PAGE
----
Defense and Coping Strategies

In order to cope with basic anxiety, individuals use additional defensive strategies or neurotic trends to cope with the world. These involve three primary patterns of behavior: moving away from others, moving toward others, and moving against others. In addition, neurotic individuals develop an idealized self, an unrealistic, flattering distortion of the self-image that encourages people to set unattainable standards, shrink from reality, and compulsively search for glory (compulsive and insatiable efforts to fulfill the demands of the idealized self) rather than accept themselves as they are.

Horney wrote about these in rich detail in Our Inner Conflicts: A Constructive Theory of Neurosis (1945), a highly readable book. The person who moves toward others believes: "If I love you or give in, you will not hurt me." The person who moves against others believes: "If I have power, you will not hurt me." The person who moves away from others thinks: "If I am independent or withdraw from you, you will not hurt me."

The person who moves toward others has chosen a dependent or compliant pattern of coping. The person experiences strong needs for approval, belonging, and affection and strives to live up to the expectations of others through behavior that is overconsiderate and submissive. This person sees love as the only worthwhile goal in life and represses all competitive, hostile, angry aspects of the self. The moving-against type, who has adopted an aggressive, tough, exploitive style, believes that others are hostile, that life is a struggle, and that the only way to survive is to win and to control others. This person sees herself or himself as strong and determined, and represses all feelings of affection for fear of losing power over others. Finally, the moving-away type, who has adopted a style of detachment and isolation, sees himself or herself as self-sufficient, private, and superior to others. This person re presses all emotion and avoids any desire or activity that would result in dependency on others.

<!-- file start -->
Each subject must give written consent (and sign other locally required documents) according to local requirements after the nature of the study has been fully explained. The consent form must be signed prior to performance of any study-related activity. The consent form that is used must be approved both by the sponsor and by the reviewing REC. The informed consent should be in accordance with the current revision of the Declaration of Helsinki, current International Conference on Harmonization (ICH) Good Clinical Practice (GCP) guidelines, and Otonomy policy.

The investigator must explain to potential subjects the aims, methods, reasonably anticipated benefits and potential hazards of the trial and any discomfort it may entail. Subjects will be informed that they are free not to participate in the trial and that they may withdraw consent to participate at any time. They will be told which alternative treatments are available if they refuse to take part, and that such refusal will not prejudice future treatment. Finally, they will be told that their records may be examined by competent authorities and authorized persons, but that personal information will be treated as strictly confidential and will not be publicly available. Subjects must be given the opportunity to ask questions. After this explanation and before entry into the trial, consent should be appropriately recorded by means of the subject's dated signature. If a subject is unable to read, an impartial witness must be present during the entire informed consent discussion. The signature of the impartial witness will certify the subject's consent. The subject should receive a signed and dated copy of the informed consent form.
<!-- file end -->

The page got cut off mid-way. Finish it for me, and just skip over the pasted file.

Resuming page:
The interpersonal patterns that Horney discussed are no longer known as neurotic styles but as personality disorders. Many of the behaviors that she described can be seen in descriptions of diagnostic categories that appear in the American Psychiatric Association's Diagnostic and Statistical Manual of Mental Disorders: DSM-IV-TR (rev. 4th ed., 2000), such as dependent personality disorder, narcissistic personality disorder, and obsessive-compulsive personality disorder. Like Horney's original criteria, these categories describe inflexible and maladaptive patterns of behavior and thinking that are displayed in various environments and result in emotional distress or impaired functioning.

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Kicking Fear And Anxiety To The Curb

Kicking Fear And Anxiety To The Curb

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